Jeff Davis (J.D. ’91) Appointed Executive Director of State Bar
The career journey for Jeff Davis (J.D. ’91), executive director of the State Bar of Georgia, began in a Chattanooga courtroom. Davis was among those watching attorney Bobby Lee Cook cross examine a witness at a murder trial in 1988.
“I decided that I wanted to do criminal defense just like Bobby Lee Cook,” said Davis, citing Cook’s acquittal of Auburn football star Bobby Hoppe during that trial. “Cook would take a break outside during the trial and it was then that I met and shared with him that I was thinking of going to law school. He encouraged me and I was so inspired by him. That sealed the deal for me.”
A Chattanooga native, Davis worked with criminal defense attorney Bruce S. Harvey in Atlanta. Later, he became director of the Judicial Qualifications Commission, the Georgia agency that investigates judges. “Ethics became a focus for me in my career,” Davis said. “Ethics is a thread that has run through most of my career.”
Davis took the helm at the State Bar of Georgia in June, filling the post vacated by the death of longtime bar leader Cliff Brashier. Davis worked with Brashier as assistant general counsel and assistant bar counsel for the State Bar during the 1990s.
“Jeff brings intelligence, professionalism, personal charisma and vision to his new position, and all Georgia lawyers will benefit greatly from his service,” said Roy Sobelson, professor and associate dean for academic affairs at Georgia State Law. “ “He has a love for the law and lawyers, and an infectious optimism that few could muster, even under the best of circumstances.”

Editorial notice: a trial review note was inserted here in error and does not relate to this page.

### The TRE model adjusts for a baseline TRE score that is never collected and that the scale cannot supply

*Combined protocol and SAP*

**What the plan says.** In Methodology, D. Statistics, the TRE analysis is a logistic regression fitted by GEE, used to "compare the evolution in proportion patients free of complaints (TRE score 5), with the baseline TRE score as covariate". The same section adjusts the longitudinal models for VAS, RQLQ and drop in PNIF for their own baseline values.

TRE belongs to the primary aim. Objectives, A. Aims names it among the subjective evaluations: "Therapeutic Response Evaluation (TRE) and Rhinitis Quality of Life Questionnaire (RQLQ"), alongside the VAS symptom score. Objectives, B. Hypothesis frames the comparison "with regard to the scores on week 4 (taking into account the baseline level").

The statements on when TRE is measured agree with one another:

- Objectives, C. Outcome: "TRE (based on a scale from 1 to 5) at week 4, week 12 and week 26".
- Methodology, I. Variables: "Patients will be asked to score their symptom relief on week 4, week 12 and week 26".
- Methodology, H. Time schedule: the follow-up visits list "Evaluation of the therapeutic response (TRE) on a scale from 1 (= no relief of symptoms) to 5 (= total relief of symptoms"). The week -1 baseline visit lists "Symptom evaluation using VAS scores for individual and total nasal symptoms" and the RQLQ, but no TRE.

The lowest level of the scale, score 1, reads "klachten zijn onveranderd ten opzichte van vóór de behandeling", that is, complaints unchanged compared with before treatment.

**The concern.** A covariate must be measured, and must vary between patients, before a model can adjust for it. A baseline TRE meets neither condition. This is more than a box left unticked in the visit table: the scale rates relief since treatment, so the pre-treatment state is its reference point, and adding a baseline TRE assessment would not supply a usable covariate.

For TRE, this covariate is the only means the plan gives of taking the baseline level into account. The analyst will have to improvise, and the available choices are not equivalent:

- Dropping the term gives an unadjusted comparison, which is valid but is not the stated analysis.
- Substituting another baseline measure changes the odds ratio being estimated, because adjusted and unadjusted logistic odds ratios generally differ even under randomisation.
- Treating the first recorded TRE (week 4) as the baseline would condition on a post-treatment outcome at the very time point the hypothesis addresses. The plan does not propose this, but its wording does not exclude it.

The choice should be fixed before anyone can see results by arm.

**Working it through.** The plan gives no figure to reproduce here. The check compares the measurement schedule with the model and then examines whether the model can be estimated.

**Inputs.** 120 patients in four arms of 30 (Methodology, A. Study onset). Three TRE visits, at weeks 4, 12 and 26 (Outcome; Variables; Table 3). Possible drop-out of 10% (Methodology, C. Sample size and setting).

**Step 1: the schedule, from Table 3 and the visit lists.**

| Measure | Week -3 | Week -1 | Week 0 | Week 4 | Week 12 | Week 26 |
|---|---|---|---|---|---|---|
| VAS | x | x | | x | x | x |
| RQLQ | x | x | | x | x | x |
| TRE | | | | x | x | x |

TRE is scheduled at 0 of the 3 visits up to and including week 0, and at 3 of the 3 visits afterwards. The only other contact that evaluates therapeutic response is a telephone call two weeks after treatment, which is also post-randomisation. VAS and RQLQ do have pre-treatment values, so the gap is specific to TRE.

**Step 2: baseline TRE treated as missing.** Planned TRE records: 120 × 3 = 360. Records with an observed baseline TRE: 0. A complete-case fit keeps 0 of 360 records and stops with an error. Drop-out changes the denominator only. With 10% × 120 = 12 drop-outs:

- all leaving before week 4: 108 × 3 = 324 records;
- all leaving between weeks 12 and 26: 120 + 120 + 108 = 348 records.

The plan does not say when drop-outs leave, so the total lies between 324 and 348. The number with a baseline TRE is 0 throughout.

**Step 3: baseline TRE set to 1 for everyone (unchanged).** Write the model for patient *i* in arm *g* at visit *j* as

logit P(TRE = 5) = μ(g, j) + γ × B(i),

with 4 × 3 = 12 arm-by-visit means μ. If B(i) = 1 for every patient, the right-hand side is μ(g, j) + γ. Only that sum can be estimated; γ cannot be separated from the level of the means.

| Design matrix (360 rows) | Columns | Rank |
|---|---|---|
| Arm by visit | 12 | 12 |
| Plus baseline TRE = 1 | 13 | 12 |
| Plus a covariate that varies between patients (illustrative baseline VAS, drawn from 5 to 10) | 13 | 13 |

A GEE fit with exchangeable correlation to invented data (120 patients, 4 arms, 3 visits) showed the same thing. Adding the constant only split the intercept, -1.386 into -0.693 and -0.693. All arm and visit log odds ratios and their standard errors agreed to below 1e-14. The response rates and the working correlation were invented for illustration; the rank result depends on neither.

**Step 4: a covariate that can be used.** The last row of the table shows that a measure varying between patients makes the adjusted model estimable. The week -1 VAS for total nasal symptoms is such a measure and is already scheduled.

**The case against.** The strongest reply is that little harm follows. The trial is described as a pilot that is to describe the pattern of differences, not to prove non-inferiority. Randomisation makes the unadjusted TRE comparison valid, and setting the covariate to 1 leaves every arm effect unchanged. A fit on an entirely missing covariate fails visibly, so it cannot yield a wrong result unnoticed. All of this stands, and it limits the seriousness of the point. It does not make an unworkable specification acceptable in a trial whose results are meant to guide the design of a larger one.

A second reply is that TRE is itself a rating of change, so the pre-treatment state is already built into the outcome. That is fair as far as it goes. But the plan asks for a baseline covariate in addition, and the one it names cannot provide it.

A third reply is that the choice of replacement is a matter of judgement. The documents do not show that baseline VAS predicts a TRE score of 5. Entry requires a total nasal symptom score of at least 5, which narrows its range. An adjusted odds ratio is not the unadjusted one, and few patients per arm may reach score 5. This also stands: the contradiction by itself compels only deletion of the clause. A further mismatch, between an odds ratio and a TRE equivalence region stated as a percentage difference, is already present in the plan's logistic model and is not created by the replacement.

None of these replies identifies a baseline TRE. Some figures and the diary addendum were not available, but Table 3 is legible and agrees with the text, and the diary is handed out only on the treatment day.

Davis’ goals include bolstering the involvement of young lawyers and promoting State Bar services, including FastCase, a free online legal research tool offered to members. He’s also focused on expanding programs, including a mentorship for new lawyers and solo practitioners, who are transitioning into practice.
“It’s critical to have the correct development and to have someone to rely on,” Davis said. “It’s very important to have that educational component and be surrounded by mentors to avoid mistakes.”
At the commission from 2010 to mid-2014, Davis was proactive in educating judges about ethical pitfalls and ramped up training, including with an ethics boot camp.
“I had no idea that during my tenure, JQC would preside over one of the most busiest times since 1972,” Davis said. “We handled a lot of cases, resignations, removals and hearings of judges who engaged in unethical conduct.”
Shortly before Davis left for the State Bar of Georgia, the commission received a First Amendment Award for its work in ensuring that courtrooms were more open to the public.
Classmate Peter Bluestone (J.D. ’91) interned with Davis at the Southern Prisoners Defense Committee, now the Southern Center for Human Rights.
“Even back then, Davis believed that the law should work for everyone in a fair and ethical manner,” said Bluestone, a senior research associate with Georgia State’s Andrew Young School of Policy Studies Center for State and Local Finance.
Bluestone introduced Davis to Carrie Christie (J.D. ’89), his wife of 26 years and a partner at Rutherford & Christie. Davis and Christie have three children, including Dylan Davis (J.D. ’16).
Prior to his public service, Davis spent a decade in private practice with Winkler DuBose & Davis in Madison. During that time, he obtained a master of theological studies from Emory University, which he said helped with the judicial ethics hurdles at the commission.
Davis fondly recalls his first criminal defense job with Harvey from 1989 to 1992. The job market was tough and legal jobs scarce.
“I volunteered with Bruce Harvey for more than a year, hoping he would see my value and hire me as an associate, which he did when I graduated,” Davis said. “He bought me a suit for my graduation, and I wore it every day for a year.”